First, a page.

Because automating the collection and analysis of laboratory data is a primary function of LIMS, the LIMS helps laboratory analysts avoid any transcription errors associated with conventional manual data management techniques (Figure 3). The LIMS is also capable of tracking instrument status, identifying any requirements for calibration and/or service, and reporting on the specific parts needing replacing.

In large organizations, a LIMS plays a key role in the integration of the laboratory environment with enterprise resource planning (ERP) and other critical systems. This allows laboratory test data to be automatically available to plant process and control systems, giving managers immediate accessibility to results and providing a more automated environment. LIMS offers a flexible technological solution to suit different laboratory and industry requirements and enables both the R&D and manufacturing QA/QC functions to meet the regulatory requirements of the industry with audited data.

Real-life examples

  1. Chr. Hansen (Hørsholm, Denmark) is one of the world’s top food ingredient companies. In 2003, a significant increase in productivity led the company to standardize on Thermo Scientific SampleManager LIMS (Thermo Fisher Scientific, Waltham, MA) across all of its six culture production sites in Denmark, France, Germany, and the U.S. to ensure optimum quality control in starter culture production. In total, the system is being used by more than 100 research scientists.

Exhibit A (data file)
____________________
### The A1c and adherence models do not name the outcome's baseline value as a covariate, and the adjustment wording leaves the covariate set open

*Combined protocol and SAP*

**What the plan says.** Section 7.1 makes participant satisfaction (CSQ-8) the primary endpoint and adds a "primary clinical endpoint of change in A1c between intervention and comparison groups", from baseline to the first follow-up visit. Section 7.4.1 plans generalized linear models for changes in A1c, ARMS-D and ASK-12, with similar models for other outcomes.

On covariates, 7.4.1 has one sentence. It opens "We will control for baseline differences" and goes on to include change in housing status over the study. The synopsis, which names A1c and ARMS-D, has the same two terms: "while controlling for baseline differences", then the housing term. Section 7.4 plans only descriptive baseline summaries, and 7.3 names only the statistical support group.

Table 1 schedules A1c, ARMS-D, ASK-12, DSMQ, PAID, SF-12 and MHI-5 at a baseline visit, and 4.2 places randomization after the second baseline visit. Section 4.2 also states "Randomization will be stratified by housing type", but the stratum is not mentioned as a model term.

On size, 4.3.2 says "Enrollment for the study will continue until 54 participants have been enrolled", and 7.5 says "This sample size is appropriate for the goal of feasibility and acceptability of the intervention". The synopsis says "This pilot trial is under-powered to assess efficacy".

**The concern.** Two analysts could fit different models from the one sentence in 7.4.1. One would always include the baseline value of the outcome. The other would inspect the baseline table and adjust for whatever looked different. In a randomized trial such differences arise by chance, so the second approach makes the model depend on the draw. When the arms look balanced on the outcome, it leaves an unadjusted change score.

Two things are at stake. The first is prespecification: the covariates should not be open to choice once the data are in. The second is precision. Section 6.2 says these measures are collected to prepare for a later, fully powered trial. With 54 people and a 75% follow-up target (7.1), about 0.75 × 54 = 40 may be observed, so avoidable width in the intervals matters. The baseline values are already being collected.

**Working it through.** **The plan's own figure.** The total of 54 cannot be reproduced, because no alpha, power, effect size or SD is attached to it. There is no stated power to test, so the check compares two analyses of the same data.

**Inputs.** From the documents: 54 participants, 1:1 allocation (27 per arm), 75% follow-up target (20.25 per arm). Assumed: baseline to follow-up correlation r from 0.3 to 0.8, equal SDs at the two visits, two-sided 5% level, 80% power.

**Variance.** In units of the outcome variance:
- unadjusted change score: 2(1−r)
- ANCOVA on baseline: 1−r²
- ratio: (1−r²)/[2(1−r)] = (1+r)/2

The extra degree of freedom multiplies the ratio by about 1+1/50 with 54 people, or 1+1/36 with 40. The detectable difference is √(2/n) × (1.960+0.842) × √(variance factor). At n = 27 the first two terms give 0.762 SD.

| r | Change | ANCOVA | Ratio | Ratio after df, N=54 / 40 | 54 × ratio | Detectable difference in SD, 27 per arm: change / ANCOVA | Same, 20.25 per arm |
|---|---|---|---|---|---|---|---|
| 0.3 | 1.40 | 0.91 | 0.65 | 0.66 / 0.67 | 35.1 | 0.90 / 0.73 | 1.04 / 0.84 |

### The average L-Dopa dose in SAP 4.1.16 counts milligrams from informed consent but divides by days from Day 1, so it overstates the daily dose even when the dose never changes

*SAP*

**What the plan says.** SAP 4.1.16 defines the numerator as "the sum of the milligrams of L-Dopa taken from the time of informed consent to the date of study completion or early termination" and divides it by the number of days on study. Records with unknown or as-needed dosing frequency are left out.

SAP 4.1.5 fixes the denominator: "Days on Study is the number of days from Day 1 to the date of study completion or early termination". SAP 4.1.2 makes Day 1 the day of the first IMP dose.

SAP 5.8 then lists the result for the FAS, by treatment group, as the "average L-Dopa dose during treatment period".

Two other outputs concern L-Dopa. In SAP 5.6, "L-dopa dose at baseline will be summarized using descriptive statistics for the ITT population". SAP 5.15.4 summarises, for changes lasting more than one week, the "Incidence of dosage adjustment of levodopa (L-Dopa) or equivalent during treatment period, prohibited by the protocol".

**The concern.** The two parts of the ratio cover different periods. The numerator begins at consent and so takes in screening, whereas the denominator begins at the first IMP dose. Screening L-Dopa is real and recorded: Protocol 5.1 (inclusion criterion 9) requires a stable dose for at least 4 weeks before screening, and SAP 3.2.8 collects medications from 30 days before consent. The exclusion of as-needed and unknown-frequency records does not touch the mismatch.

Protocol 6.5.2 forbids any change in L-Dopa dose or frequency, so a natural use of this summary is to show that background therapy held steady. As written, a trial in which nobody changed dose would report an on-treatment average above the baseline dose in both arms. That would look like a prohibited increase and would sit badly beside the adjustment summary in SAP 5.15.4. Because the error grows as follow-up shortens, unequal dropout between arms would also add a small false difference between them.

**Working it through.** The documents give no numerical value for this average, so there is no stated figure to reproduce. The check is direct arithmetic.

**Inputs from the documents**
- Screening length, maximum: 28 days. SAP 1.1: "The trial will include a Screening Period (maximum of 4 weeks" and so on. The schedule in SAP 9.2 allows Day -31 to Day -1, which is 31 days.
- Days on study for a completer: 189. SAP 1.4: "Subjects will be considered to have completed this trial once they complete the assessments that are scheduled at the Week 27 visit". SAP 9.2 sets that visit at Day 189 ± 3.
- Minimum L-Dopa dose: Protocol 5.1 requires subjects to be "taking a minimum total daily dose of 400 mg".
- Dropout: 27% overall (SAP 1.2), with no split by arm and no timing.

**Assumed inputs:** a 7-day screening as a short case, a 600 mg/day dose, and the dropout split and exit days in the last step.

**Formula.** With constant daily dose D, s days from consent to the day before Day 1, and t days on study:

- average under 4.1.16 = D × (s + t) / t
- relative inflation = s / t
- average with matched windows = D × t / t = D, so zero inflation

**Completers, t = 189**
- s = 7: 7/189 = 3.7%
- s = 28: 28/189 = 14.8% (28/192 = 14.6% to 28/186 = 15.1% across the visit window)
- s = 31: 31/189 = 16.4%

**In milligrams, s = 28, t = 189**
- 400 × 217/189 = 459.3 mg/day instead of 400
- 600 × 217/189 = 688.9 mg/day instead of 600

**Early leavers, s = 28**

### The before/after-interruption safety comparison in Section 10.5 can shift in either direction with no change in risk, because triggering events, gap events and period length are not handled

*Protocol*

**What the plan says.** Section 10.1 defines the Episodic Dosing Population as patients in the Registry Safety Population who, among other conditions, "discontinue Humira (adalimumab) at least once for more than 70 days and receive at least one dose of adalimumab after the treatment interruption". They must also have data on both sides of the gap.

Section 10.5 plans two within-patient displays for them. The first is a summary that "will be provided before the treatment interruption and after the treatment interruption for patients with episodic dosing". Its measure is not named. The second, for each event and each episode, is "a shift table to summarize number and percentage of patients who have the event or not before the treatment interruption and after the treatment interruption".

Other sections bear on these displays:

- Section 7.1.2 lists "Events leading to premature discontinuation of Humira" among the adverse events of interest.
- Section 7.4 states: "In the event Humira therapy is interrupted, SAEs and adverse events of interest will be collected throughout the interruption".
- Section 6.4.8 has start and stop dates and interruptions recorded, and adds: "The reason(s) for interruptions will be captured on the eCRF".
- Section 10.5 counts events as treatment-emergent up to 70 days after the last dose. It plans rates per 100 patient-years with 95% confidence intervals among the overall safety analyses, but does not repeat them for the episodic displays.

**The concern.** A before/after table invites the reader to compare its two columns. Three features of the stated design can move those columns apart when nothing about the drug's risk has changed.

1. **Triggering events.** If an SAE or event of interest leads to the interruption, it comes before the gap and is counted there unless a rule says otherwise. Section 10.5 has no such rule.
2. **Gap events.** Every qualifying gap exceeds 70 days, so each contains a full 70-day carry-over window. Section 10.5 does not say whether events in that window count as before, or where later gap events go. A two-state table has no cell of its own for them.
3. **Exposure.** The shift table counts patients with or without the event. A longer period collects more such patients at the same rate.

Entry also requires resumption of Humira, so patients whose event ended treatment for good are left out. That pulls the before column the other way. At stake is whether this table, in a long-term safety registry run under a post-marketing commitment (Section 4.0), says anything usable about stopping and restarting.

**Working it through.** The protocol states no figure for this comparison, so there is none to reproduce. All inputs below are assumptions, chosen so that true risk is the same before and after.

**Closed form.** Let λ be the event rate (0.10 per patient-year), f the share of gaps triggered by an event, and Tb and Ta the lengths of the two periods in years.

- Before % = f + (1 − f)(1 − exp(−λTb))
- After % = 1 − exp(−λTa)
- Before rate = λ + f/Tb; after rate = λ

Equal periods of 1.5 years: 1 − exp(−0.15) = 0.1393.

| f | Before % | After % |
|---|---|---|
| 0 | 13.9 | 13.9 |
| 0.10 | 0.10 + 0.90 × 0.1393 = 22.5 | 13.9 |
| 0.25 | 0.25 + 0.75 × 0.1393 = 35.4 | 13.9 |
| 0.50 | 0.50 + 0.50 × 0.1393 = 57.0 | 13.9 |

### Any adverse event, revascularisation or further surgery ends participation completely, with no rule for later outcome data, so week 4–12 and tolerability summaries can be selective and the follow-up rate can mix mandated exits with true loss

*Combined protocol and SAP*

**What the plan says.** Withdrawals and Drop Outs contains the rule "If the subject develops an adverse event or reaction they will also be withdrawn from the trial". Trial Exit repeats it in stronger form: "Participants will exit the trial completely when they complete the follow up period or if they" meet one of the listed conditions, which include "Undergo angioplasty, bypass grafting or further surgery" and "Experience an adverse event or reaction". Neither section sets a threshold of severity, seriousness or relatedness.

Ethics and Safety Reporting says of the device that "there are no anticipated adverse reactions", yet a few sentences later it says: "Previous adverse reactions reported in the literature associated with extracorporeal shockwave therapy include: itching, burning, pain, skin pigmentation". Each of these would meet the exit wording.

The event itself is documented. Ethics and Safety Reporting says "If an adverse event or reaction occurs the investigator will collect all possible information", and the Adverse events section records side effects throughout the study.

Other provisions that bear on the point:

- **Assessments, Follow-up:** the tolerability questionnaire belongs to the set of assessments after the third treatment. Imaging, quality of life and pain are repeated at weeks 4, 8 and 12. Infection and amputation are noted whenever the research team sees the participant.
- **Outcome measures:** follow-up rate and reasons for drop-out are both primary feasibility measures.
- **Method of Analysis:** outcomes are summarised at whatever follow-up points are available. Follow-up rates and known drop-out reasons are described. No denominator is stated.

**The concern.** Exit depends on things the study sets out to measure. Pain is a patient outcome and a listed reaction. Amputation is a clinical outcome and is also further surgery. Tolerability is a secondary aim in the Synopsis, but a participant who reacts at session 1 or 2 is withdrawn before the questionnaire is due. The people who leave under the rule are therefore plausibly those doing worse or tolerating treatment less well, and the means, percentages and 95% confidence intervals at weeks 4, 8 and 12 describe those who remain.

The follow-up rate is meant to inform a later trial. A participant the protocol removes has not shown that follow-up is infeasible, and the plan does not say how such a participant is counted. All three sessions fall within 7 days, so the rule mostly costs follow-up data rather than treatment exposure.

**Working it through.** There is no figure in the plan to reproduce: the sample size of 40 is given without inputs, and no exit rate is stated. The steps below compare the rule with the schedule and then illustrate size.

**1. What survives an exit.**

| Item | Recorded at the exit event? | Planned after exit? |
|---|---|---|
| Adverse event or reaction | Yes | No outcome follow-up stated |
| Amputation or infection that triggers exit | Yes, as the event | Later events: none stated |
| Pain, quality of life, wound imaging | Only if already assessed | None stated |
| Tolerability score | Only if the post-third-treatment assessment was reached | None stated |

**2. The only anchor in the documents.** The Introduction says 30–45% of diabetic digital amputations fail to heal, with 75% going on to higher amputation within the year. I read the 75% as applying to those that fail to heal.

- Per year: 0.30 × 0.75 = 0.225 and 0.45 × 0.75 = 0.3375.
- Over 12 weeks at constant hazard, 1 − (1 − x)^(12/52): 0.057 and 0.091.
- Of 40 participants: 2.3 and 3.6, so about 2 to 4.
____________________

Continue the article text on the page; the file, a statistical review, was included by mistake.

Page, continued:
Since the implementation of the LIMS, the company has experienced considerable benefits, including real-time, automated entry and processing of laboratory data, and fast extraction of results, leading to increased laboratory productivity and accelerated sample turnaround. Identical product specifications and performance indicators are being used across all sites, allowing for timely identification of global bottlenecks.

    Chr. Hansen has also integrated the LIMS with the existing ERP system. Quality control data are maintained in the LIMS rather than in the ERP, and a custom code facilitates laboratory and plant-specific log-in, i.e., samples can be assigned to a designated laboratory or plant. Samples can be logged in without assigning any tests, and production labels are generated without logging them into the ERP. Overall, this system integration means that as soon as the test results are introduced and authorized in LIMS by the laboratory personnel, the information can be immediately available for the processing facilities’ technicians and other personnel and laboratory administrators.

  2. Sino Analytica (Qingdao City, China) is a world-class food analysis laboratory that provides contract analytical services to a wide range of food suppliers, trading companies, and retailers from China and all over the world. In addition to providing food analysis, the company engages in analysis to support the entire food chain. For example, it is engaged in the analysis of pesticide residues, drug residues, heavy metals, microbiological contaminants, colors, physical testing, and formaldehyde release from wood composite products. The company also employs food analysis to support the advisory and consulting activities to food growers and processors. Sino Analytica has historically managed data manually in the laboratory, with a monthly load of over 1200 samples.